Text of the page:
Applicant. Any group of individuals that files an application for TAPP, limited by this part to community members of the RAB or TRC.
Application. A completed formal written request for TAPP that is submitted to the installation commander or to the identified decision authority designated for the installation. A completed application will include a TAPP project description.
Assistance provider. An individual, group of individuals, or company contracted by the Department of Defense to provide technical assistance under the Technical Assistance for Public Participation program announced in this part.
Assistance provider's project manager. The person legally authorized to obligate the organization executing a TAPP purchase order to the terms and conditions of the DoD's regulations and the contract, and designated by the provider to serve as the principal contact with the Department of Defense.
Community Co-chair. The individual selected by the community members of the RAB/TRC to represent them.
Community member. A member of the RAB or TRC who is also a member of the affected community. For the purpose of this part, community members do not include local, State, or Federal government officials acting in any official capacity.
Community point of contact. The community member of the RAB or TRC designated in the TAPP application as the focal point for communications with the Department of Defense regarding the TAPP procurement process. The community point of contact is responsible for completing the reporting requirements specified in §203.14 of this part.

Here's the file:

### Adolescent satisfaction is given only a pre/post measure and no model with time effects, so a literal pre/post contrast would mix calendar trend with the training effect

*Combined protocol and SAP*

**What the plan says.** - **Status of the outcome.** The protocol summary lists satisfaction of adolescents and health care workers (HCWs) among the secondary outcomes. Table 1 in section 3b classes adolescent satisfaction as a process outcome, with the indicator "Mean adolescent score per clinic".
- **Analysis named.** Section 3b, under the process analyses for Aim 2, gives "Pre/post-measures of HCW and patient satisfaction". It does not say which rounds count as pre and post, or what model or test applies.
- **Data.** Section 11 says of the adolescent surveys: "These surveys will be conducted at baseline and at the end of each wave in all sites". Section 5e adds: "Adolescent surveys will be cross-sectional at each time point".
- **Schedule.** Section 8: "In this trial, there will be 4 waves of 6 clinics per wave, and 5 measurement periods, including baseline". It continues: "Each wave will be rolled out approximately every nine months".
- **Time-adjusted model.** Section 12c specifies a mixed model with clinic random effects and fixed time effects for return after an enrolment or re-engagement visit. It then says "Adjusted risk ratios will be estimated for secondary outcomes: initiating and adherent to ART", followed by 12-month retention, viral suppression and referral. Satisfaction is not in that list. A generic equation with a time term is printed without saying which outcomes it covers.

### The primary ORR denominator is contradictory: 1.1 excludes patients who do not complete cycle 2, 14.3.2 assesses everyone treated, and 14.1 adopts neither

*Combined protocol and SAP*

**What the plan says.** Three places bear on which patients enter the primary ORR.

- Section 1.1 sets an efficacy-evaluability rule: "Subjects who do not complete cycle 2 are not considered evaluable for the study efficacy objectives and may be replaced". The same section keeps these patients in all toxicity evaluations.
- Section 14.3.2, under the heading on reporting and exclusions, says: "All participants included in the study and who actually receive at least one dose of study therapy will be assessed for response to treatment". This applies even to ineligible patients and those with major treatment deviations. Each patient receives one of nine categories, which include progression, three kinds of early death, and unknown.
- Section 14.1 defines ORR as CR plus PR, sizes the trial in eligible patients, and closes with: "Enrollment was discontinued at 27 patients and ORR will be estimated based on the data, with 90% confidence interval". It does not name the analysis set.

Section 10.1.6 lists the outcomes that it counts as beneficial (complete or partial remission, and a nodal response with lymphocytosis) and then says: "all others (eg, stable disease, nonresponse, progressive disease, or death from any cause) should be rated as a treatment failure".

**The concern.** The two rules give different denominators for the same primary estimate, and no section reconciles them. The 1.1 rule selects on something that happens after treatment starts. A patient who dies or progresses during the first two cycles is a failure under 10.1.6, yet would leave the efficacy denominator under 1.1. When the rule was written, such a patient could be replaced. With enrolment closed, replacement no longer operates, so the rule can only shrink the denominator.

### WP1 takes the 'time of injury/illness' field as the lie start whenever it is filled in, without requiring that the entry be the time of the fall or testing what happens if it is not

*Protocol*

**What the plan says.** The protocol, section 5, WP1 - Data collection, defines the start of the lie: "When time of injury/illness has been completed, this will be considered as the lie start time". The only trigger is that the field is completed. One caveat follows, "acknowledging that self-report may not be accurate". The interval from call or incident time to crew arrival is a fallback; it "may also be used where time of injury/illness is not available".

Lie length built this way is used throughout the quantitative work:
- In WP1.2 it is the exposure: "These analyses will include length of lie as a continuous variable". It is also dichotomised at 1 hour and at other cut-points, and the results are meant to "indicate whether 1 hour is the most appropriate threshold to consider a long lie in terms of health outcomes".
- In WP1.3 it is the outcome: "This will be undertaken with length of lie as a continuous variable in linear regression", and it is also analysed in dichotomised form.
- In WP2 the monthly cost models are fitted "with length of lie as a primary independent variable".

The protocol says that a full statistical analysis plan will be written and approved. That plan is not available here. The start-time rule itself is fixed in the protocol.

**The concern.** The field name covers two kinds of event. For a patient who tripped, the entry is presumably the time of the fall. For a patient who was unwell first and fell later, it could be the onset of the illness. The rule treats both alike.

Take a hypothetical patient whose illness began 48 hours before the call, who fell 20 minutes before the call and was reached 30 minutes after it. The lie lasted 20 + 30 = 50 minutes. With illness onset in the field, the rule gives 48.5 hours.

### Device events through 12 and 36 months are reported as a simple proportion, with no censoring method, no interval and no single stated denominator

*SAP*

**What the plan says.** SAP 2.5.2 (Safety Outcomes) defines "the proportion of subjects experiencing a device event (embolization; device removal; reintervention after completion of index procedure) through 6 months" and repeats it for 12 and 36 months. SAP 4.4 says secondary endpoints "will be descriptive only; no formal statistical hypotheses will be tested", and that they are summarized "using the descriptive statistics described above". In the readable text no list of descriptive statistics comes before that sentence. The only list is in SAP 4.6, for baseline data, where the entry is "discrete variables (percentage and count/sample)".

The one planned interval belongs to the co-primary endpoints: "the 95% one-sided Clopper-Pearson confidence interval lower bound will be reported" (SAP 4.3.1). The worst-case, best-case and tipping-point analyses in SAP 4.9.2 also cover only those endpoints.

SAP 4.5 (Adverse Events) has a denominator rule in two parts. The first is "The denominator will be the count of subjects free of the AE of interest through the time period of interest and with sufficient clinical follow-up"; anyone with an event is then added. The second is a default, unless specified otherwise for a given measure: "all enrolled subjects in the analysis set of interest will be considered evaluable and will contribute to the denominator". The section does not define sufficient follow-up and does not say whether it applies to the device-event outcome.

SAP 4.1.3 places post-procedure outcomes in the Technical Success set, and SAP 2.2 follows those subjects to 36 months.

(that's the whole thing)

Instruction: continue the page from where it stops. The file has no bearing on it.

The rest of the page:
Contact. A written agreement between the installation or other instrumentality of the Department of Defense and another party for services or supplies necessary to complete the TAPP project. Contracts include written agreements and subagreements for professional services or supplies necessary to complete the TAPP projects, agreements with consultants, and purchase orders.
Contracting officer. The Federal official designated to manage the contract used to fulfill the TAPP request by the RAB or TRC.
Contractor. Any party (e.g., Technical Assistance Provider) to whom the installation or other instrumentality of the Department of Defense awards a contract. In the context of this part, it is synonymous with assistance provider.
Cost estimate. An estimate of the total funding required for the assistance provider to complete the TAPP project.
DoD Component. The military services including the Army, Navy, Marine Corps, and Air Force and those defense agencies with an environmental restoration program.
DoD Component Deputy Assistant Secretary. The individual in the office of the Secretary of the Army, Navy, Air Force responsible for making environmental decisions for their component or the director of the Defense Agencies.